Neduvasal is a small village in Pudukkottai district in Tamil Nadu in the Cauvery delta. The village is one of the 31 areas selected for exploration of hydrocarbons as per Cabinet Committee on Economic Affairs. This is part of the Centre’s 2015 “Discovered Small Fields policy”. The contract under the latter is for 44 oilfields (28 on land and 16 offshore)     which were discovered by ONGC and Oil India Ltd. These have been offered under new fiscal terms via a transparent bidding process. Thus, Hydrocarbon Exploration and Licensing Policy has replaced New Exploration and Licensing Policy  which has been operational since last 18 years. Both Karaikal and Neduvasal have been granted under the Discovered Small Fields bidding round as they have 4, 30,000 metric tonnes of oil.  Neduvasal has been recommended for GEM Labs Pvt. Ltd. for extraction of both oil and natural gas in an area of 10.0 sq. Km.

The Project:

Government of India aims to reduce the hydrocarbon imports by 10% by 2022 by Hydrocarbon Exploration and Licensing Policy (HELP). It will spur self-sufficiency in the production of crude oil and bring in huge revenue amounting to Rs. 9,300 Crores of which the state government will get Rs. 5,000 Crores.  The state in addition will get many other economic benefits like royalty, employment opportunities, economic development etc.

The Protest and Reasons:

Villagers, students, farmers and many activists have launched a strong opposition and protest to the hydrocarbon project on the premise that the project will damage environment and affect their livelihoods. People from nearby villages especially Vadakadu where ONGC had abandoned such a project have also joined in the protest. People are resorting to fasts in various villages and districts of Tamil Nadu. The protests have been backed by genuine reasons like:

  • The project will impact livelihoods of many farmers and lead to severe environmental problems.
  • There will be adverse and lasting effects on land fertility of the area as the ground water level will fall. Furthermore, if the barrier between seawater and groundwater gets disturbed it can pose a threat to fresh-water sources which can turn saline over time.
  • As the project will put on hold all the agricultural activity in the region, the villagers will be forced to move to newer locations.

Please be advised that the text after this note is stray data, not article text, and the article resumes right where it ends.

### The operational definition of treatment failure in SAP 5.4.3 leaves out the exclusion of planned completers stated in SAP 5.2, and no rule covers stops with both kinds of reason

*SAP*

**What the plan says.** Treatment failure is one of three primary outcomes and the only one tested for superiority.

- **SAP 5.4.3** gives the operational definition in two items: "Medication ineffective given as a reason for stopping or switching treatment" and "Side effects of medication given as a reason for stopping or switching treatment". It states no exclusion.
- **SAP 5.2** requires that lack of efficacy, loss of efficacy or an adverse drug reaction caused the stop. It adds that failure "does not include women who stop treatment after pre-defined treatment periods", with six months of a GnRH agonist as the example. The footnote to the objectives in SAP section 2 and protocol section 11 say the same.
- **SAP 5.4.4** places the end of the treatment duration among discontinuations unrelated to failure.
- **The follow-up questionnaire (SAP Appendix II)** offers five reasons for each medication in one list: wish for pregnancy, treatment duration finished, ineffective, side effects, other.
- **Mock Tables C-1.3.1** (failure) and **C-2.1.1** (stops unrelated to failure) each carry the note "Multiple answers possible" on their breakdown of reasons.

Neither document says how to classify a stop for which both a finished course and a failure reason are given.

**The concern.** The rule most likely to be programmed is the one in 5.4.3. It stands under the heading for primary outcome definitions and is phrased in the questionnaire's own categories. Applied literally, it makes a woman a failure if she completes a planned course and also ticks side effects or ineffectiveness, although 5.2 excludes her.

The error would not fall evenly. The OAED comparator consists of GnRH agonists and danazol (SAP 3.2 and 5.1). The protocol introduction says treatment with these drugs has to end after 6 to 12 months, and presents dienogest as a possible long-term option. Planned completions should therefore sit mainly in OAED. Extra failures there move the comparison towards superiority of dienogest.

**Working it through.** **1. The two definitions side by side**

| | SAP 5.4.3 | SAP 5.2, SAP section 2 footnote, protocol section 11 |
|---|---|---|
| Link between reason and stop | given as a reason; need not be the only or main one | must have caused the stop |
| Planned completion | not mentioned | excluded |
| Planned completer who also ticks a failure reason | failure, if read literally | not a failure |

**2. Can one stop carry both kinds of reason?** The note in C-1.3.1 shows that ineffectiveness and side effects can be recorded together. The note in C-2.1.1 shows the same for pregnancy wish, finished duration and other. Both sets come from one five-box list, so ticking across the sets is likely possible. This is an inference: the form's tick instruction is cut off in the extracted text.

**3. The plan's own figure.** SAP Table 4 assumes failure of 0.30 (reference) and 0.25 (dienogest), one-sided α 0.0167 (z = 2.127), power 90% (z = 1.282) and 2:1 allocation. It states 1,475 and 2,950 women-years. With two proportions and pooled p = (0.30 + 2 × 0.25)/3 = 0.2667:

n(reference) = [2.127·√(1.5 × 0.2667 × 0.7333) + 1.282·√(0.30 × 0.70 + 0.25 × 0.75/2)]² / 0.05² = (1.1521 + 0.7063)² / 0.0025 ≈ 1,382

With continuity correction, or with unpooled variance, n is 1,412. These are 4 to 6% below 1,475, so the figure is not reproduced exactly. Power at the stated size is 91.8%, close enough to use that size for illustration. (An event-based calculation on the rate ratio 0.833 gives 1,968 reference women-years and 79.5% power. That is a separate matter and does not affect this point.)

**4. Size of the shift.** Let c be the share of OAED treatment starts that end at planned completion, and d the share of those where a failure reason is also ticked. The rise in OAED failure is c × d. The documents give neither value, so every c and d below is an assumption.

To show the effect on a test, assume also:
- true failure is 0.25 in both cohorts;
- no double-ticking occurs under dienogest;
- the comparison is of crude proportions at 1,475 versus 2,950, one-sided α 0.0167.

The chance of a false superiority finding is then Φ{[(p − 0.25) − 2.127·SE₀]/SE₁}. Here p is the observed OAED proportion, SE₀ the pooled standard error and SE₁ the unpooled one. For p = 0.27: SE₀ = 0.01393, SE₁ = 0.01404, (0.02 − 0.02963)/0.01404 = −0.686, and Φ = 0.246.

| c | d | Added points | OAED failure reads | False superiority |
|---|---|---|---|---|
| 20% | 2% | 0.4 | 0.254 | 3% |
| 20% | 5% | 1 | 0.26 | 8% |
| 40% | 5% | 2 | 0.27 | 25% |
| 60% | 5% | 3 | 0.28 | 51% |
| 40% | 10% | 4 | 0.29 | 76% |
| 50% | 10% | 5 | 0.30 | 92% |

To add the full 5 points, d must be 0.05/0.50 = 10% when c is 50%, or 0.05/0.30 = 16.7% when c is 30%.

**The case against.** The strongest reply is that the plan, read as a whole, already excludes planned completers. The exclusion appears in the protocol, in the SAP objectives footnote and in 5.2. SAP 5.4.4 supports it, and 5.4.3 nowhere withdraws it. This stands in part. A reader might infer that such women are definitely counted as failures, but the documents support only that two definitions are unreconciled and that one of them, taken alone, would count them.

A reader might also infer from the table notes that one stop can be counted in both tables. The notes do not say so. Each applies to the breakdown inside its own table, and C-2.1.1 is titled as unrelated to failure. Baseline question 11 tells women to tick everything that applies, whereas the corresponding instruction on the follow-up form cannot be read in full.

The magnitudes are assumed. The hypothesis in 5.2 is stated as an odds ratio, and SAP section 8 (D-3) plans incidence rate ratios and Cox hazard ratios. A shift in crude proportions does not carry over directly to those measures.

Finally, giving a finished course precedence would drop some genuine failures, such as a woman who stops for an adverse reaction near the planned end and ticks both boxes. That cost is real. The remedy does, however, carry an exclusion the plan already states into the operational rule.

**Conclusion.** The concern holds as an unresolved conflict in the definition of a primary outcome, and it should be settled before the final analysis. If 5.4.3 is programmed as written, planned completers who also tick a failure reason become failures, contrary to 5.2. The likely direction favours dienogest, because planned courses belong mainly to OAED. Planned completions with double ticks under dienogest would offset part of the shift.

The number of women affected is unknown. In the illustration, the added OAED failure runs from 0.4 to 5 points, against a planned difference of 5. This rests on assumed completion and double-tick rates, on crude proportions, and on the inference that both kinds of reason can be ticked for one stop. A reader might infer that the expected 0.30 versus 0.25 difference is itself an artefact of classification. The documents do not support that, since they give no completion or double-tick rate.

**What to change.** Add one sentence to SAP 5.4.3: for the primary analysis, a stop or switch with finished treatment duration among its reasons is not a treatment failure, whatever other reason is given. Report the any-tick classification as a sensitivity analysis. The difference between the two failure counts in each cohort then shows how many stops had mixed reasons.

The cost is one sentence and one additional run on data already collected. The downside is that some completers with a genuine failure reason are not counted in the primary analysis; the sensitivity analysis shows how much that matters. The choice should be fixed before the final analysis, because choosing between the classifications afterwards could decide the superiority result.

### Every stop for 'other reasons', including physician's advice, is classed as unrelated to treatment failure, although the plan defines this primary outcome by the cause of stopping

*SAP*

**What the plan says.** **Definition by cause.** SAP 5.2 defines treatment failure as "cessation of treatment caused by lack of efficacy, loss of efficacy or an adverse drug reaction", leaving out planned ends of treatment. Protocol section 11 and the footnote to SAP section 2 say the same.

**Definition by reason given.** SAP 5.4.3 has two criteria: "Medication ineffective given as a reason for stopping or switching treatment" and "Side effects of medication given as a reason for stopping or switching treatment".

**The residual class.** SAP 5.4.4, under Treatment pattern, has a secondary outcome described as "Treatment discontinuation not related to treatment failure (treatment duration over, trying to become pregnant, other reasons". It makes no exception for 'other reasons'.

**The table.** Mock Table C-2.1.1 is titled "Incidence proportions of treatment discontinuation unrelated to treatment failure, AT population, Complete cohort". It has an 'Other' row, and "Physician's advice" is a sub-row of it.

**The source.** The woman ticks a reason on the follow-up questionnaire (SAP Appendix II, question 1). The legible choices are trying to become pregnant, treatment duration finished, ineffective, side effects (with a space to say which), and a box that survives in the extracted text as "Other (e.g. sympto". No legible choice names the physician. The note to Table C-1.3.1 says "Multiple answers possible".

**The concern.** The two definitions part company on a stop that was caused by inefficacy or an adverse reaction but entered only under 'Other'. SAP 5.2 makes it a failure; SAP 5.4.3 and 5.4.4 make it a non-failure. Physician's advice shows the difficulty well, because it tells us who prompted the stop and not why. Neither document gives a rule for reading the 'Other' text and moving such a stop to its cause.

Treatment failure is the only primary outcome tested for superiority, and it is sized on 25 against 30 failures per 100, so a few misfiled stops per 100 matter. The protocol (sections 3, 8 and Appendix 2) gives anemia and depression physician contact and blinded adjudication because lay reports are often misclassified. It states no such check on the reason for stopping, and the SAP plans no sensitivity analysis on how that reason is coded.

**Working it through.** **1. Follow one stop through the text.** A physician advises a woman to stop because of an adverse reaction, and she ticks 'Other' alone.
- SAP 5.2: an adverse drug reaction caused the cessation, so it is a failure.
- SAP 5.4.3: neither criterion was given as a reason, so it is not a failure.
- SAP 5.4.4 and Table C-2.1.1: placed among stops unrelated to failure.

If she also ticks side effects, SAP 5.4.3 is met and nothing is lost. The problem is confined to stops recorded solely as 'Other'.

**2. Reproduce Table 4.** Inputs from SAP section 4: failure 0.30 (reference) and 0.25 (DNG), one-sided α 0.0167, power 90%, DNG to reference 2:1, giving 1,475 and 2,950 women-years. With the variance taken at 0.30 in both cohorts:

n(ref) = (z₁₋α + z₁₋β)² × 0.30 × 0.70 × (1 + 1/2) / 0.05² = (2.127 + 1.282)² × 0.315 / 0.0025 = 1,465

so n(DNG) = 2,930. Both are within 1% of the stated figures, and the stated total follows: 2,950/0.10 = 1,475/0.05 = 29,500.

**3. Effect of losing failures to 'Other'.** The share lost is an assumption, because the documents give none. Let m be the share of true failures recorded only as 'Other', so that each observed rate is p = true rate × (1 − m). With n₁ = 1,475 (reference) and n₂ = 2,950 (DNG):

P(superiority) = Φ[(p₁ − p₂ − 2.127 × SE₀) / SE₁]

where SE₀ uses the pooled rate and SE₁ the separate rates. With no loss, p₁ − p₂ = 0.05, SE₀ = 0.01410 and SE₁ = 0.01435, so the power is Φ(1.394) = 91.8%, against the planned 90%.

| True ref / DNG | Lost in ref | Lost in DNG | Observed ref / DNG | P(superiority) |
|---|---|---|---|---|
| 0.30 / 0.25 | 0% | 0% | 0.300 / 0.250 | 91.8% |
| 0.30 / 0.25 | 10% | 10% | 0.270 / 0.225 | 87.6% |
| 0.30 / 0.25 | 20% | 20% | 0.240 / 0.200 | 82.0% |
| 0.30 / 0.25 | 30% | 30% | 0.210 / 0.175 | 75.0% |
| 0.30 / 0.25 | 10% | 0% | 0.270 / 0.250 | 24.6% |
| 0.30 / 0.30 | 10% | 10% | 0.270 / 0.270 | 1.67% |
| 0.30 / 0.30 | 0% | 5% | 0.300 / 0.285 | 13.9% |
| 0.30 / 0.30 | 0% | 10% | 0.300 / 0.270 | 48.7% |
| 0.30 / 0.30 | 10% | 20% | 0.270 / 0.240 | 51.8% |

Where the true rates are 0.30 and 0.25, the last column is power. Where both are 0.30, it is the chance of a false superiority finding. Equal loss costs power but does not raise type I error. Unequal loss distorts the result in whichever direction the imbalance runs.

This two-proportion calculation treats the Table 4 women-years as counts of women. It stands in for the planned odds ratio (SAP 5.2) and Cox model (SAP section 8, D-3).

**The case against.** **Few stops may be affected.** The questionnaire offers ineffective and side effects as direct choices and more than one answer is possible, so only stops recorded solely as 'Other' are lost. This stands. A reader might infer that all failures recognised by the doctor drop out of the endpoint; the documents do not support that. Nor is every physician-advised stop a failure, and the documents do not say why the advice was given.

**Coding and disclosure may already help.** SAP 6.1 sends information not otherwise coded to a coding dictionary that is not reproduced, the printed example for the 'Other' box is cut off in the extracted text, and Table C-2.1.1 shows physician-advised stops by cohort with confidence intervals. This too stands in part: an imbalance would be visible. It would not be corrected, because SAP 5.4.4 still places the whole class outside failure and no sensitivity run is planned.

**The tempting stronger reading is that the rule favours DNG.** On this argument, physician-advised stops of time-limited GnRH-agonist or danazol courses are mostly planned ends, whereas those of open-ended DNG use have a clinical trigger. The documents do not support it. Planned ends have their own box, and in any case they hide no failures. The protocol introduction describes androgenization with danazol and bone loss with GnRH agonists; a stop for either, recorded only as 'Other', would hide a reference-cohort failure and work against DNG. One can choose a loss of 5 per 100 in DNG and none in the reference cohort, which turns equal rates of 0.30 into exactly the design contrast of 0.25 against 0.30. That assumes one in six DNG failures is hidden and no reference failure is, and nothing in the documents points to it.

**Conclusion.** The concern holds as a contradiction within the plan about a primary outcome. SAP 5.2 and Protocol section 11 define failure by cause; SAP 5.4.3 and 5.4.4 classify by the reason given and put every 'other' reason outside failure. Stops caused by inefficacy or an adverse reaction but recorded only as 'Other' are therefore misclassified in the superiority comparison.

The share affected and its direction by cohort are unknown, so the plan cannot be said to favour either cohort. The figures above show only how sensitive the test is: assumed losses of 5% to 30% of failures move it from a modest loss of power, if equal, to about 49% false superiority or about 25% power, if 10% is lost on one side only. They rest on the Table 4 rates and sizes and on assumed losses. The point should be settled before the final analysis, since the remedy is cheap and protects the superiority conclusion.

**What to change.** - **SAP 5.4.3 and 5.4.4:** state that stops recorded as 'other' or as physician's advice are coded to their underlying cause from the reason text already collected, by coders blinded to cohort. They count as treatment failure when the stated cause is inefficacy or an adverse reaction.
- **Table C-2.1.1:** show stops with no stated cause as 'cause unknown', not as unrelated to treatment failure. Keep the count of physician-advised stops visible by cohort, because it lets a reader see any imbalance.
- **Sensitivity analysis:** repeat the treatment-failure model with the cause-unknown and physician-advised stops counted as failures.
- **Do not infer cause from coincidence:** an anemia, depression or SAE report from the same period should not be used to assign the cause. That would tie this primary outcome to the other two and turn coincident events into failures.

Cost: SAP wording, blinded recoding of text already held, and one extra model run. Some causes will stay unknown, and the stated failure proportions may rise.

73. Why the Wheat Blast disease is creating concerns in various parts of the country?

Deadly Wheat Blast disease has made inroads to the country through Bangladesh into West Bengal and has infected about 1000 hectares of the crop in two major districts. The state government has responded on a war-footing as there is no cure to the disease and crops are being immediately burnt to stop further spread. It is suggested that the spores of the disease have come from Bangladesh and as they travel via air so are difficult to contain. Another possible source of entry is the movement of stray cattle across the border. Governments in both West Bengal and Assam have alerted the farmers to keep a strict watch for symptoms.

What is Wheat Blast?

Wheat Blast is a serious fungal disease which threatens wheat production worldwide. It was first discovered in Brazil and thereon spread to other countries like Argentina, Paraguay and Bolivia. It has widespread ramifications for affecting food security in both developed and developed nations. The causal pathogen is Magnaporthe oryzae which is specific to wheat crop only. The pathogen which is more common in rice can be controlled by fungicides but its control in wheat becomes harder as the chemicals affect wheat heads instead. This leads to massive loss of crops.

The disease has recently been reported in Bangladesh where it has led to yield loss in more than 15,000 hectares.

What is the New clone of MRSA identified in Kerala recently?
A new clone of methicillin-resistant Staphylococcus aureus (MRSA) strain has been recently found by the scientists and it is exclusive to aquatic environment of Kerala.

Methicillin-resistant Staphylococcus aureus (MRSA)

It is bacterial strain which is the cause of many deadly infections in humans. It is that particular strain of Staphylococcus aureus which has developed multi-resistance to beta-lactam antibiotics like methicillin, dicloxacillin, nafcillin, oxacillin etc. Such resistance does not increase the virulence of the strain but makes the treatment of the infection with standard antibiotics more dangerous. The infection has been distinguished as HA-MRSA (healthcare-associated MRSA), CA-MRSA (community-associated MRSA) and LA-MRSA (livestock-associated MRSA).

The new discovery
  • New clone discovered is stated to be exclusive to the seafood and aquatic environment of Kerala. It is named as t15669 MRSA.
  • MRSA can lead to many diseases like skin infections, boils, furunculosis, life-threatening septicaemia and also forms of post-surgical contamination like bacteraemia.
  • It is feared that any further enhancement in concentration of the strain in Kochi has the potential to disrupt the food chains and can reach fish landing centres to retail outlets.

The current discovery is purely accidental as the scientists of Central Institute of Fisheries Technology came across the new strain while regular screening of fish samples.